The earliest recorded case of impacted wisdom teeth belongs to the renowned "Magdalenian Girl," a nearly complete 13,000- to 15,000-year-old skeleton excavated in France in 1911and acquired by The Field Museum in 1926.
For years this rare, early anatomically modern human skeleton was thought to be that of a girl because her wisdom teeth had not erupted, an event that typically occurs between 18 and 22 years of age. New analysis of Magdalenian Girl's bones, however, has lead Field Museum scientists to conclude that she was not a girl but actually a 25- to 35-year-old woman at the time of her death.
Examination of new high-quality digital X-rays revealed that the wisdom teeth were, in fact, impacted, and had thus failed to erupt at the normal time. This is significant because impacted wisdom teeth are thought to be the result of dietary changes associated with later developments in human cultures.
Impaction was unknown during the stone ages, scientists say, due to the coarse diet of the period. This coarse diet would have required more chewing and higher bite forces, which could have stimulated growth of the jawbone and thereby created more room for the wisdom teeth to erupt.
"Finding impacted wisdom teeth 15,000 years ago indicates that the human diet might have already changed, some would say 'deteriorated,' earlier than previously thought," said Robert D. Martin, Field Museum provost and primatologist.
Wisdom teeth are the common name for the third molars. There are usually four wisdom teeth (one in each row of teeth), and they grow in behind the second molars – provided they are properly aligned and there is enough room for them.
Martine, together with William Pestle, Field Museum Collection Manager and bone specialist, and Drs. Michael Colvard and Richard Jurevic of the College of Dentistry at the University of Illinois at Chicago, determined that Magdalenian Girl was a woman by employing new tools and technologies in an ongoing reanalysis of the specimen The determination that the wisdom teeth were, in fact, impacted allowed the researchers to make sense of a number of other indicators in the skeleton that suggested an age significantly older than 18-21.
"There had always been some tension between the young age suggested by the state of dental development and the much older age suggested by a number of developmental and degenerative changes in the rest of the skeleton," Pestle said.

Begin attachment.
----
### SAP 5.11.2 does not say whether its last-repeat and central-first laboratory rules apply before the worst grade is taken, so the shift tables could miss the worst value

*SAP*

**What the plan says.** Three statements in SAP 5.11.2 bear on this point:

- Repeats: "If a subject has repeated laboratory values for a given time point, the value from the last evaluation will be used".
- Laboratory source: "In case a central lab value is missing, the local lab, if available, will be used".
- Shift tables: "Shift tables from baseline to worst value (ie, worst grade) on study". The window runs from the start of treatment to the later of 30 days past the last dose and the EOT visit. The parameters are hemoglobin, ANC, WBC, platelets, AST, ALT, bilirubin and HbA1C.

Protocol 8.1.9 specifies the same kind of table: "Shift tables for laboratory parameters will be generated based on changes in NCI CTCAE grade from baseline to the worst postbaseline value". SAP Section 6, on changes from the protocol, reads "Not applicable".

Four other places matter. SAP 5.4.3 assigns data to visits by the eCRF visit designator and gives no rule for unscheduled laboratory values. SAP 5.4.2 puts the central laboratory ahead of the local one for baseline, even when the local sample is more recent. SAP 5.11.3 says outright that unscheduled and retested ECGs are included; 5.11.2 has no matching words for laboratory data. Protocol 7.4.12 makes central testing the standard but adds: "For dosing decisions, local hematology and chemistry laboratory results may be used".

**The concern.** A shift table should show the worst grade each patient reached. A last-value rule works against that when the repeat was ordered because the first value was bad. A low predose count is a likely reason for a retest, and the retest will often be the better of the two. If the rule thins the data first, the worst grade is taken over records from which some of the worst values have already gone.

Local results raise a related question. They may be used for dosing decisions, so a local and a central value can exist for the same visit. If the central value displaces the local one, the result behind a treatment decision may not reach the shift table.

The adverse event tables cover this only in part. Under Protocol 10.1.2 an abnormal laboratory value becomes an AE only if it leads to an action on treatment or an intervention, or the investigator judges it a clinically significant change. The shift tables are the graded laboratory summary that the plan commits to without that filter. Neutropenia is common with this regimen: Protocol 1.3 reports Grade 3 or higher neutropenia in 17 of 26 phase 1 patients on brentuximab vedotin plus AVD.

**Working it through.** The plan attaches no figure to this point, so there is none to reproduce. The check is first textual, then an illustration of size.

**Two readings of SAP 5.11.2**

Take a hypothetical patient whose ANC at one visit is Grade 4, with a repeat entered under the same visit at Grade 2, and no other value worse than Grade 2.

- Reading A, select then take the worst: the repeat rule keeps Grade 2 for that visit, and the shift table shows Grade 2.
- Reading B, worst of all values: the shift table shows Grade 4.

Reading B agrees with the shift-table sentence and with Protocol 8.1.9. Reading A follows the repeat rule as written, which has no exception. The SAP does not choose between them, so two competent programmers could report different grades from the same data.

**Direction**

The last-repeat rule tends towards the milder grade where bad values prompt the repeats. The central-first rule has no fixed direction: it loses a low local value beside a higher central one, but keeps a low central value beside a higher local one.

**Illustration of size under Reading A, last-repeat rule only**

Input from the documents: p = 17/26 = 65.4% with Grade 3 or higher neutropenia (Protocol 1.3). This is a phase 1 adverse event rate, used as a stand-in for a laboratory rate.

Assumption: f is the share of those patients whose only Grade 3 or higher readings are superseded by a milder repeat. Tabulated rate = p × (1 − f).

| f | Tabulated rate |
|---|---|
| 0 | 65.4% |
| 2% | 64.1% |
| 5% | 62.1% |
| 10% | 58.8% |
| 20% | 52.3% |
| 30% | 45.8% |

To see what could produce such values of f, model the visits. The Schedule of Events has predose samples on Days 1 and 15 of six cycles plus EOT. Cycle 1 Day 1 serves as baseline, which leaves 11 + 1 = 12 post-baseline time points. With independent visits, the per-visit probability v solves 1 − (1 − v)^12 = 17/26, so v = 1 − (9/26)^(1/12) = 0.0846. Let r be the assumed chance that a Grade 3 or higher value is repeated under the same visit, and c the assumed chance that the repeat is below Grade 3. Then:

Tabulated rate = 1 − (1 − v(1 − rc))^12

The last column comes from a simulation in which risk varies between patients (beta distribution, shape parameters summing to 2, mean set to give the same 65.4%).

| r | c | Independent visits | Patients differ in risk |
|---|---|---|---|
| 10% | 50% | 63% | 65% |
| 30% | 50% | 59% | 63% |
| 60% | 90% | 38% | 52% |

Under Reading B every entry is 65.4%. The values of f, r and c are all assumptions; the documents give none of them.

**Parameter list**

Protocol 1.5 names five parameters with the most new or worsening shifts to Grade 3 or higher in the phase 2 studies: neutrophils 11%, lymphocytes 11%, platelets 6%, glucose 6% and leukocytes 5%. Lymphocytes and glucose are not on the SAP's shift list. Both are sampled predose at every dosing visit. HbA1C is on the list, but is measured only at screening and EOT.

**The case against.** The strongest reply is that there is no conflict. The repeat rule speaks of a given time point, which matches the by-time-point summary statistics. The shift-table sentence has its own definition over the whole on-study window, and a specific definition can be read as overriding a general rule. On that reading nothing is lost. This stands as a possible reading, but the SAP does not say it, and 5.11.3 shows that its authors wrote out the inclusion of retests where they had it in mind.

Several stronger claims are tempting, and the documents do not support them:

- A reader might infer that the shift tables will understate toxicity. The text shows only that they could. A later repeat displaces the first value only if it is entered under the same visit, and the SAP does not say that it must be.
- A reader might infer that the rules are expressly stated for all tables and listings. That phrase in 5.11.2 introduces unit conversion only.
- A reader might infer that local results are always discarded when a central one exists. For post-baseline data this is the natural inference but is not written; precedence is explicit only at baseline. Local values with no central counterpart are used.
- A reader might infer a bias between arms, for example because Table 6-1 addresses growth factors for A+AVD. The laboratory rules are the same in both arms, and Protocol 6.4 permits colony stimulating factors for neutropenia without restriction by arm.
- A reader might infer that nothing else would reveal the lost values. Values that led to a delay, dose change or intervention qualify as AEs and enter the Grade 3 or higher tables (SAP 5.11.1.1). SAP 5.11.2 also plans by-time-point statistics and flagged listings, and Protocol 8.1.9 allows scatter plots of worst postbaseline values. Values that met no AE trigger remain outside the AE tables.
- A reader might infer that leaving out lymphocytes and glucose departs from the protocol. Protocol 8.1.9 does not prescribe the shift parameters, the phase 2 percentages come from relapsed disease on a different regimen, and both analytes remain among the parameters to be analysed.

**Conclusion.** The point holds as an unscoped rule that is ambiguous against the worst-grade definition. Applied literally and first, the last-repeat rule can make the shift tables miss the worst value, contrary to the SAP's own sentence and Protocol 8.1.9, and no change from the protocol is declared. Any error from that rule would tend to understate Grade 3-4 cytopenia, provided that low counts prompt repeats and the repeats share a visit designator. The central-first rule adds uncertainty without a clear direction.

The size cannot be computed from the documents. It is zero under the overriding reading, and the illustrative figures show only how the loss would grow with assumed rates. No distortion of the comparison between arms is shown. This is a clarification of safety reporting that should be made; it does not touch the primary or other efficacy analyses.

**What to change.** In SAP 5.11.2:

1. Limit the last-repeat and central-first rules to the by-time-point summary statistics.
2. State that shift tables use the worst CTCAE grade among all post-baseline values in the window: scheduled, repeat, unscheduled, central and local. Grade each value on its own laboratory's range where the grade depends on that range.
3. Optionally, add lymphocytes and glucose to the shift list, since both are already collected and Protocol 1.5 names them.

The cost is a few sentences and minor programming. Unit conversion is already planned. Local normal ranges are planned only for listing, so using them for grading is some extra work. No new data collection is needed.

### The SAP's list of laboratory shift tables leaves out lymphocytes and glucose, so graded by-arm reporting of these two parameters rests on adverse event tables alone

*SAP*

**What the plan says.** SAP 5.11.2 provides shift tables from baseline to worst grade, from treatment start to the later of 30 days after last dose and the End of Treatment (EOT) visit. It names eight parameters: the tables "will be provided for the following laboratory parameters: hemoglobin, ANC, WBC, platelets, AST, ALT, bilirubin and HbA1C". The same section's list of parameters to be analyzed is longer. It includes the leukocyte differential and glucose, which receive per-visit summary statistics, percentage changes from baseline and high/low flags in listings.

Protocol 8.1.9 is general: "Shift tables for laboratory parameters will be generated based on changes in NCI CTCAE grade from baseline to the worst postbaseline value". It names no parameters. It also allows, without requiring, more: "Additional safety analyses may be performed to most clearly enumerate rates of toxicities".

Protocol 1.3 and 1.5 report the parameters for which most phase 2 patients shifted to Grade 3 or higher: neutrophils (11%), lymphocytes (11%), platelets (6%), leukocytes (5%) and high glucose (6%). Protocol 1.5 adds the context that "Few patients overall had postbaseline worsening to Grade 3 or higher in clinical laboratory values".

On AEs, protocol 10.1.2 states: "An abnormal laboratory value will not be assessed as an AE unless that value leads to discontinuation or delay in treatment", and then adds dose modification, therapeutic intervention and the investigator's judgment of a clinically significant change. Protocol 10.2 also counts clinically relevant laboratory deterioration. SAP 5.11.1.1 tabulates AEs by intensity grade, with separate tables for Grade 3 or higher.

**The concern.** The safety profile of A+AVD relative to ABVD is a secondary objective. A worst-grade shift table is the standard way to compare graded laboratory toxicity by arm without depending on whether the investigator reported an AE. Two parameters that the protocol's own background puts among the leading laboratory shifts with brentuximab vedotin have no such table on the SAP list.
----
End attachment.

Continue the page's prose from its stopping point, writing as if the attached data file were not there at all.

Other tests currently underway include an analysis of tooth structures to confirm the age-at-death; computed tomography (CT) scans to study pathologies and the structure of the bones; stable isotope analysis to reconstruct the prehistoric diet; and DNA analysis.
The skeleton of the Magdalenian Girl, which is the most complete Upper Paleolithic skeleton available for study in North America, was discovered in 1911 near Laussel in southwestern France. The skeleton was found in the Cap Blanc rock shelter, famous for its magnificent decorative stone frieze of sculpted horses, bison and deer that is still visited by tourists today. Several years ago, The Field Museum created a cast of the skeleton for exhibition at Cap Blanc in France.
The original skeleton will be placed on permanent display as part of Evolving Planet, The Field Museum's stunning new permanent exhibit depicting the story of life on Earth. The exhibit opens to the public on March 10. For the first time, Magdalenian Girl's skeletal remains will be exhibit in the "fetal" position in which the specimen was discovered almost 100 years ago.
Martin, Pestle and other scientists will be on hand at the media preview of Evolving Planet on March 7 (see the information below for details) to discuss the new research findings relating to Magdalenian Girl, as well as other significant scientific news, such as the first exhibition of recently described dinosaur species.